Styx and Stones by Carola Dunn

I always intend to write about the books I read soon after I’ve finished them, whilst the details and my reaction are fresh in my mind.  But recently I haven’t managed to do so and now have four books to review. I can deal with one of them quickly because I don’t have much to say about it – Styx and Stones by Carola Dunn. This is the seventh book in the Daisy Dalrymple Mystery series (there are 22 in total so far). I’ve read the first three and have been waiting to find the fourth to read them in order, but gave in when I saw this secondhand copy.

Set in the 1920s this is a cosy mystery that doesn’t tax the brain too much. Daisy’s brother-in-law, Lord John Frobisher, asks her to investigate a series of poison pen letters that many of the local villagers including himself have been receiving. So Daisy and her step-daughter, Belinda, go to stay with her sister and brother-in-law. Lord John is anxious to avoid a scandal, but when a murder is committed the local police have to be informed about the letters. Daisy’s fiancé, Detective Chief Inspector Alec Fletcher of Scotland Yard is concerned about Daisy and Belinda, so he gets involved informally, all the time trying to keep Daisy out of danger. The village is a hotbed of gossip, intrigue and resentment, with plenty of people with possible cause to commit murder. I liked the interaction of the members of the WI, bossed by the vicar’s wife and the way Daisy managed to get each of them to talk to her.

Styx and Stones is a quick and easy read, (although I didn’t guess the identity of the murderer until quite near the end) with the focus on Daisy and Alec’s relationship as well as on the poison pen and murder mysteries.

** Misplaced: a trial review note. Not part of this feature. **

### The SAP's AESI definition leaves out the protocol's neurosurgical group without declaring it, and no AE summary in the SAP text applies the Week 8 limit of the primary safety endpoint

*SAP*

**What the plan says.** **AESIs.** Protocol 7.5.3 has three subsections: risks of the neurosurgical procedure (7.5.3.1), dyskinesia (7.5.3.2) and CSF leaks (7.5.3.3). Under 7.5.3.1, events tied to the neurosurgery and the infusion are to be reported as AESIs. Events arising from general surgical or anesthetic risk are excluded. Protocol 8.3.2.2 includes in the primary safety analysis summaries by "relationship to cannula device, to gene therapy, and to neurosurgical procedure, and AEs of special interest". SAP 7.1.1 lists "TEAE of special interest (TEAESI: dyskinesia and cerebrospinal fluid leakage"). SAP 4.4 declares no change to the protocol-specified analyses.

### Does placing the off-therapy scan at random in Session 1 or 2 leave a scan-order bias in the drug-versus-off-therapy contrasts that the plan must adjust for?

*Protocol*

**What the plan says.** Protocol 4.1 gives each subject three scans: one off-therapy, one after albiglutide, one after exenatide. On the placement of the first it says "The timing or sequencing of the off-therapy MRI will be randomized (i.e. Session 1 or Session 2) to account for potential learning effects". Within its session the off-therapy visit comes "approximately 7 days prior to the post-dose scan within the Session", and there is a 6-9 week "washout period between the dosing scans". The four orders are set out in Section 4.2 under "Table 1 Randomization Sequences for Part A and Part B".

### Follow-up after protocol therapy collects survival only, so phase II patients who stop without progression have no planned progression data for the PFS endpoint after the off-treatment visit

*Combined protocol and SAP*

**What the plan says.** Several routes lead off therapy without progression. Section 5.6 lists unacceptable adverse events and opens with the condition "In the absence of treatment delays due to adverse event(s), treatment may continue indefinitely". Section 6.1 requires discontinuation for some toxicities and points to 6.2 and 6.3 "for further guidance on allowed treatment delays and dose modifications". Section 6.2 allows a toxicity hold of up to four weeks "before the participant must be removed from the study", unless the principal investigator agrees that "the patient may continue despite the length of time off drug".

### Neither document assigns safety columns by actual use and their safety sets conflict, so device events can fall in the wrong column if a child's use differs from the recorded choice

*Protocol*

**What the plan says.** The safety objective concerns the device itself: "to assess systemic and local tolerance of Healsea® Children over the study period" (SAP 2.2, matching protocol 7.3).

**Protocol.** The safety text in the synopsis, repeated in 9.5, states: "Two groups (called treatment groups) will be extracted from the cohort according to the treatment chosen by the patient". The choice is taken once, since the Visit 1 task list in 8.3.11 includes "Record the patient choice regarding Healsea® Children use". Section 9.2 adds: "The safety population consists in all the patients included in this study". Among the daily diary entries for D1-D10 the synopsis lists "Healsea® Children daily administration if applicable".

The Reluctant Detective by Martha Ockley

17742272I had little idea what to expect from Martha Ockley’s first Faith Morgan mysteryThe Reluctant Detective as I hadn’t come across the author before and all I had to go on was the description on LibraryThing’s Early Reviewers page last month:

‘Former cop Faith Morgan may have quit the world of crime, but crime has not let her go. Now a priest in the Church of England, she is assigned to the improbably named village of Little Worthy, and within an hour of her arrival she witnesses the sudden, shocking death of a fellow priest. To her distress, the detective assigned to the case is Ben, her former partner and former boyfriend.

As she meets her parishioners she learns some surprising details about her apparently well-loved predecessor, and starts to suspect a motive for his death. The cop may have donned a clerical collar, but the questions keep coming. How will she reconcile her present calling with her past instincts? Is she in danger herself? What should she do about Ben?’

I thought a detective who  was a priest and who used to be a policewoman sounded interesting. So, I am very pleased that The Reluctant Detective turned out to be a good read. Faith Morgan is a well-rounded character; she’s very likeable, observant, compassionate and the sort of person that people feel comfortable talking to – a bit like a young Miss Marple. Indeed, the book has an Agatha Christie feel to it – set in an apparently idyllic country village, with interesting and somewhat quirky characters and although there is one rather gruesome death, it’s not a gory thriller. In short it’s the type of murder mystery that I like, with plenty of complications that kept me guessing about the identity of the murderer for most of the book.